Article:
When I was a junior in high school, we read The Great Gatsby in English class. I hadn’t read the book yet, but I knew the rest of my family hated it. (They’re Hemingway fans.) “Ugh, that Daisy,” my mom said. “Who cares?” Obviously a lot of readers care about Daisy and Gatsby, but many readers also place a priority on likeability.
On popular review sites, reviewers refer to everyone from Jake Barnes and Lady Brett Ashley to Jane Eyre and Mr. Rochester to the cast of A Visit from the Goon Squad as unlikeable. Part of this is a personal taste issue, but it also deals with what kind of people we want to surround ourselves with. A novel that’s over three-hundred pages long is a fair time commitment—it can be grating to spend that much time with a character you wouldn’t want to interact with on a daily basis. Likeability is about ease and comfort and a kind of emotional bond. Connected to that is the issue of relatability, which NPR host and producer Ira Glass brought up when he tweeted that Shakespeare’s plays and characters aren’t relatable. Although Glass later admitted that his remarks were “off-the-cuff,” he brings up an interesting point about literature. We read about other experiences to expand our world view and to see life outside of our own. But how is that possible if we don’t have a way to access that alternate world, if we don’t have some way to relate to the characters and their particular situations? Indeed, these are the kinds of works of literature that leave us cold. At the end of the novel or play or movie, we set aside the book and think “Who cares?” Why would you waste your time with characters you don’t like and situations you can’t relate to?
As a YA author, questions of likeability and relatability are of particular importance to me. Both in life and in literature, the teen perspective is often disparaged as immature and inconsequential. But aren’t angst and frustration and elation common responses to growing up, even if these emotions are short-lived or overly dramatic?
Recently, I saw a production of The Whale by Samuel D. Hunter, which features a cast of very flawed characters. At the talk-back after the show, the audience found connections with most of the cast—from the morbidly obese, self-destructive Charlie to the Mormon missionary Elder Thomas to the enabling nurse Liz. But overwhelmingly, the audience could not connect with Charlie’s daughter, Ellie, who is one of the cruelest, angriest characters I’ve seen.
The New York Times review of the original production referred to Ellie as a “glaring caricature of a troubled teenager, a misfit determined to out-mean the mean girls,” but I feel that this is deeply dismissive of the character. She’s not some shell of a mean girl who makes cutting remarks about her father’s weight. Just as Charlie uses food to hurt himself and push others away, Ellie uses insults and aggression and pure rage. (If the play’s characters were reduced to the seven deadly sins, Charlie would be Gluttony and Ellie would be Wrath.) She’s been emotionally abandoned by both parents and, as a result, has learned to violently cut everyone out of her life before she can be rejected again. She’s unlikeable and I wouldn’t want to get coffee with her, but that doesn’t mean that she’s not a valuable or sensitively drawn character.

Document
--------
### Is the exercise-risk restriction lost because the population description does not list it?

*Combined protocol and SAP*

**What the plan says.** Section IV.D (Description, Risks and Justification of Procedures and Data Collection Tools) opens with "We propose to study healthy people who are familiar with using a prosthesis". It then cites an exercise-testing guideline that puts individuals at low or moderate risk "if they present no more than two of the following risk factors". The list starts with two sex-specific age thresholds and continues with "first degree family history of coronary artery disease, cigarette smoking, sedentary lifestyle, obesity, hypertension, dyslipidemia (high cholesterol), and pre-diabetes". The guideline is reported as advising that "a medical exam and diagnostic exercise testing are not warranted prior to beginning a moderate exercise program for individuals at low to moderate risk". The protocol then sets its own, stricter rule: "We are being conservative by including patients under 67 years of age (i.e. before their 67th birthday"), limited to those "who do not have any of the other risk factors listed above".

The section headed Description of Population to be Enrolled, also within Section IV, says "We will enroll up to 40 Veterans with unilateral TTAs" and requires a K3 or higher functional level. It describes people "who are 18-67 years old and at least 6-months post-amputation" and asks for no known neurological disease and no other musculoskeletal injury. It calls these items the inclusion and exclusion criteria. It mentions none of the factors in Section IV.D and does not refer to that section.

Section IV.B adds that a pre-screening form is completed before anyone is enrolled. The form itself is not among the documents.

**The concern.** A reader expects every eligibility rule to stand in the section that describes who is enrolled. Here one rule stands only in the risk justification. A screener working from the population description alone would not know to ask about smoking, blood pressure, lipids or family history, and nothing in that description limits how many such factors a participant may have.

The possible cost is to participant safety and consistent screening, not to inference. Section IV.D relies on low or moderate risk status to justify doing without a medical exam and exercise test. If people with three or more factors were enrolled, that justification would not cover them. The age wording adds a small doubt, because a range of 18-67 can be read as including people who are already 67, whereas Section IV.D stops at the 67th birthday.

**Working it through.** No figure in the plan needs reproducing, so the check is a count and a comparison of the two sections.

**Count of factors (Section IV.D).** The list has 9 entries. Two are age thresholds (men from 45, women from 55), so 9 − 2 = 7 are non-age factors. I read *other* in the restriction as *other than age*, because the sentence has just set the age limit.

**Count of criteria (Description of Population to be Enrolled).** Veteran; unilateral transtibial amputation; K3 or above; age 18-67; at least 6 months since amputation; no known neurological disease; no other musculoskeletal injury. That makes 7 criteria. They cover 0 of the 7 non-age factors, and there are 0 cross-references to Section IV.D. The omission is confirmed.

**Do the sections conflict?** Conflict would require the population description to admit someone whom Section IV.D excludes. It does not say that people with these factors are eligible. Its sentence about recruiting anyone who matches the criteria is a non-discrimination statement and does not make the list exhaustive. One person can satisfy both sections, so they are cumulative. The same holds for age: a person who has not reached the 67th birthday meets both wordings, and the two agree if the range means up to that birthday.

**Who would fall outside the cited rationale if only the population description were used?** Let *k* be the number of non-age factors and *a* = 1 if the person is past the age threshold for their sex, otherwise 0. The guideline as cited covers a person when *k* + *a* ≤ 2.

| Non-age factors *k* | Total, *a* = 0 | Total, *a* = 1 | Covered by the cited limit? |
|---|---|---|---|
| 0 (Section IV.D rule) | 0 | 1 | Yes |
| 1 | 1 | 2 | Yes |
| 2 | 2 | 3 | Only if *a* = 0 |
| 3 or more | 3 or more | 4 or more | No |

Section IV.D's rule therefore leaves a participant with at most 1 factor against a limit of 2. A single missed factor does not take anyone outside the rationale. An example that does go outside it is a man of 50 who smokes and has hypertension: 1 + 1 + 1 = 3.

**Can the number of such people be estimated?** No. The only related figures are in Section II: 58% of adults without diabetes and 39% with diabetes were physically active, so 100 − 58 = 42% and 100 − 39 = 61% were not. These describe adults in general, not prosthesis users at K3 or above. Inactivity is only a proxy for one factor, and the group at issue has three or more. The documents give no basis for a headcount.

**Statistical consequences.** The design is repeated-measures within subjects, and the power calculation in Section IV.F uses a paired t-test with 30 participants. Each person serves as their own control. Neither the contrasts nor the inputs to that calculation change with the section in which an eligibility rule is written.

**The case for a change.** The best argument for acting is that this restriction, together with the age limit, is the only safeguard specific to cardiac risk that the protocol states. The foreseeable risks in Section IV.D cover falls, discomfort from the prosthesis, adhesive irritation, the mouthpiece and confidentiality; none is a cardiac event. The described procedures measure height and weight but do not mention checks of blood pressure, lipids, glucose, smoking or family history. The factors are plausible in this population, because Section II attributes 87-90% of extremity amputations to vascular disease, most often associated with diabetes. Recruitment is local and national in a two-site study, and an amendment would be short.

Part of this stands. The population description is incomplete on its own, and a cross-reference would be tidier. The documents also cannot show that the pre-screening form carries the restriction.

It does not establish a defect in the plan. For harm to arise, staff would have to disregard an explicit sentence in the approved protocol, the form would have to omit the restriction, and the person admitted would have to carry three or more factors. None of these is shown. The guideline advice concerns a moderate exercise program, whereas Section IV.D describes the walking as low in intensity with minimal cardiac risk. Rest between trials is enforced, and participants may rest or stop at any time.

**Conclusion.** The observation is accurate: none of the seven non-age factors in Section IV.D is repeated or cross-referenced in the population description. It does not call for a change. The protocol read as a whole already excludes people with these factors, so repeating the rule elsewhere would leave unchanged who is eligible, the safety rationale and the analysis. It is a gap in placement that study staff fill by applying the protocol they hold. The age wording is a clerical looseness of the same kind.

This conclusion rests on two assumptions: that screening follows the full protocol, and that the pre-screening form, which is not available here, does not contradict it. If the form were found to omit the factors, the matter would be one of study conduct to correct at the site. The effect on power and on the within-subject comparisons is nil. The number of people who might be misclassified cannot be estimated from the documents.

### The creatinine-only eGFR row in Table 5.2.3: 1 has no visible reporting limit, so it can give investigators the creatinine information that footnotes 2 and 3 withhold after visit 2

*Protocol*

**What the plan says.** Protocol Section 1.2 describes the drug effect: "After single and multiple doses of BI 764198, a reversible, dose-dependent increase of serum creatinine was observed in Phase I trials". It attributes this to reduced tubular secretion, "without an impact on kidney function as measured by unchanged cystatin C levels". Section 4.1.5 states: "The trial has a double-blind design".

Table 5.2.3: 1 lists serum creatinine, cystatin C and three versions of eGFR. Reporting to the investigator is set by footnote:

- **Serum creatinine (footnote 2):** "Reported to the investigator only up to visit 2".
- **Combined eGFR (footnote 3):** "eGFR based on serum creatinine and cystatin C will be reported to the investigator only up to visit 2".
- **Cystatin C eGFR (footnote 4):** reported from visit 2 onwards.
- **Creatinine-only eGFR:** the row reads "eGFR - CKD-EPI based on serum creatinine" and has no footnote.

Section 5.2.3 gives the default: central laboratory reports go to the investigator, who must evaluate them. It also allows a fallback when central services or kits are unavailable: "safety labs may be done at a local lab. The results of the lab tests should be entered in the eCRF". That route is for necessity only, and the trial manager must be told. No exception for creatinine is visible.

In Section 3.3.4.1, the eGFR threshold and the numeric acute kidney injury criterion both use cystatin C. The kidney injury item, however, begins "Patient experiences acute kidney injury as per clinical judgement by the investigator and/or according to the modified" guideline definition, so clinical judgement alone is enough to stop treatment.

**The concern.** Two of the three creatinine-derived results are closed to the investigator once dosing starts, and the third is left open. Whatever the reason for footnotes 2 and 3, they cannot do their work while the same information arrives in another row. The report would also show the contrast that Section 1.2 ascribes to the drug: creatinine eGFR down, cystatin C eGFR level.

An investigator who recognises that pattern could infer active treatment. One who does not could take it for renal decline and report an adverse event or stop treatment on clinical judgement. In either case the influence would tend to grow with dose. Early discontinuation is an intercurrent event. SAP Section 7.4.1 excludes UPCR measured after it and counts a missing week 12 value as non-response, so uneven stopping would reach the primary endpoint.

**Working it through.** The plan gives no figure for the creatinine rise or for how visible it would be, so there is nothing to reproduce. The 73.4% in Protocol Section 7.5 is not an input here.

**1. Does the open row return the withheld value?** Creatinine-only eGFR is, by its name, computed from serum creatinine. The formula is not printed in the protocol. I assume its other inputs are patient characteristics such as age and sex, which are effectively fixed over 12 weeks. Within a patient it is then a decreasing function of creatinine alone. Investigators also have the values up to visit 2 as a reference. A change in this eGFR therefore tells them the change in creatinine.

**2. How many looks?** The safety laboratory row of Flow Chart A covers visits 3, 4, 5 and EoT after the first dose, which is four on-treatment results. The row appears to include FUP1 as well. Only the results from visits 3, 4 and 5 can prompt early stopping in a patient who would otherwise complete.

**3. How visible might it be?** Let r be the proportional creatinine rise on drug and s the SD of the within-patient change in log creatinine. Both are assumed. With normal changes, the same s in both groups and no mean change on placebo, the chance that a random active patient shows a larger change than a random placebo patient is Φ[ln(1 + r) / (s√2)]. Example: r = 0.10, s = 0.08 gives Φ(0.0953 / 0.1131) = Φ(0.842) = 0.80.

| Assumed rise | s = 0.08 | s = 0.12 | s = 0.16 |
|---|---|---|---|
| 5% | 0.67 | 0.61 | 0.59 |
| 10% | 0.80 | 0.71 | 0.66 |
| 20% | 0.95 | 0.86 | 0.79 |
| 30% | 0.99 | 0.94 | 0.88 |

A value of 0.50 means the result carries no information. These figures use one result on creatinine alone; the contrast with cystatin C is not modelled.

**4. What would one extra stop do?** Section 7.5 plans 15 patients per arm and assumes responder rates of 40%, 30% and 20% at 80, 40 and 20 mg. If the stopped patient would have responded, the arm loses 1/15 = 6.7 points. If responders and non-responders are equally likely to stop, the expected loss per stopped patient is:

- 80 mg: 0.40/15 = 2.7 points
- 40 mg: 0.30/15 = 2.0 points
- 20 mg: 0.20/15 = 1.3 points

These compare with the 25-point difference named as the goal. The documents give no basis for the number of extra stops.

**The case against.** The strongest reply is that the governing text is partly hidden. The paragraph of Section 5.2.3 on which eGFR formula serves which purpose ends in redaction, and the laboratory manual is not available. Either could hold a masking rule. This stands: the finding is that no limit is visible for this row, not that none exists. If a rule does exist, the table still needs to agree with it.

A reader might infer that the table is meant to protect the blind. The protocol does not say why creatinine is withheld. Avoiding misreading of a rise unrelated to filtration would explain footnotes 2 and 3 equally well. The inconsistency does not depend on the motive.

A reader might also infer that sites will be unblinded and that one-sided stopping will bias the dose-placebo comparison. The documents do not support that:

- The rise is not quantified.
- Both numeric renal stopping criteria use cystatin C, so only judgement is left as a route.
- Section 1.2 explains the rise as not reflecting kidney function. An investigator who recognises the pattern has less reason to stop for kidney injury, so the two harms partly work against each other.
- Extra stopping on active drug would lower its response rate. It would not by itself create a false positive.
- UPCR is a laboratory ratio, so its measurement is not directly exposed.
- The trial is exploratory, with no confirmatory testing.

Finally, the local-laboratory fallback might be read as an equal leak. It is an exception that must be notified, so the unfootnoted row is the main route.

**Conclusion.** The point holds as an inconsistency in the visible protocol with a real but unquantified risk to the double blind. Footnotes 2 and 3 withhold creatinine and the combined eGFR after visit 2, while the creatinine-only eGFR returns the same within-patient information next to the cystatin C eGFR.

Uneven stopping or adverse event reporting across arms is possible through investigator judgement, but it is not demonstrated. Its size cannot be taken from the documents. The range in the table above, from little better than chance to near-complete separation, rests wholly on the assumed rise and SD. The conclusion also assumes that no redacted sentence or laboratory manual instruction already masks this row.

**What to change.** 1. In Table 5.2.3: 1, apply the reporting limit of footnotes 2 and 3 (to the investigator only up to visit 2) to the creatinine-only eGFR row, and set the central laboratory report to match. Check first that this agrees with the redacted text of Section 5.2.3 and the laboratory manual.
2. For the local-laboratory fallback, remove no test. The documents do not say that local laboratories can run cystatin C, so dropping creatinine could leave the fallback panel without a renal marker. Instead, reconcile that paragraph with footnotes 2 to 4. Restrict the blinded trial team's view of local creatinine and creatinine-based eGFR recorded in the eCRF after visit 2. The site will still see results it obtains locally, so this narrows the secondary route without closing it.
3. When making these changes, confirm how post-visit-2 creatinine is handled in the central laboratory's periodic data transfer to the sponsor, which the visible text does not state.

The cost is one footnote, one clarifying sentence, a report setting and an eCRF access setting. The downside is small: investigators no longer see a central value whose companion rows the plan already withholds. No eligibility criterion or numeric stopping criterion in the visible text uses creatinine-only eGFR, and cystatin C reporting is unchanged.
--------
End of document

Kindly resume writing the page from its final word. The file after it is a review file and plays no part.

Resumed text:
So where does this leave readers? How can we judge works of art outside of what kind of relationships we want from characters and what kind of personal connection we expect from their challenges? I charge readers to remove “likeable” or “relatable” from their review vocabulary. These responses are limiting to our own reading experiences and what we can expect from works of art.
Instead, I ask readers to focus on what is human and what is pressing. A character may be likeable or unlikeable, but what is it about him that feels human and true? What about her touches on what is most real in the human condition and experience, either in small or large ways? And a story may be about something that we can personally connect with, but what about it is pressing? What about this story feels necessary in some way? This isn’t about a character on any other day, going about his or her business—what about this time and place and challenge is urgent and about the deep changes and challenges we all face at some point? It may or may not be something that a reader can personally relate to, but why does it feel necessary? Maybe the responses will be “this doesn’t feel human” or “this doesn’t feel pressing”—and that’s okay, too.
Not all stories are for all readers. But I feel that it’s more worthwhile to assess a reading experience from the perspective of what is human and what is pressing than from the perspective of who we like.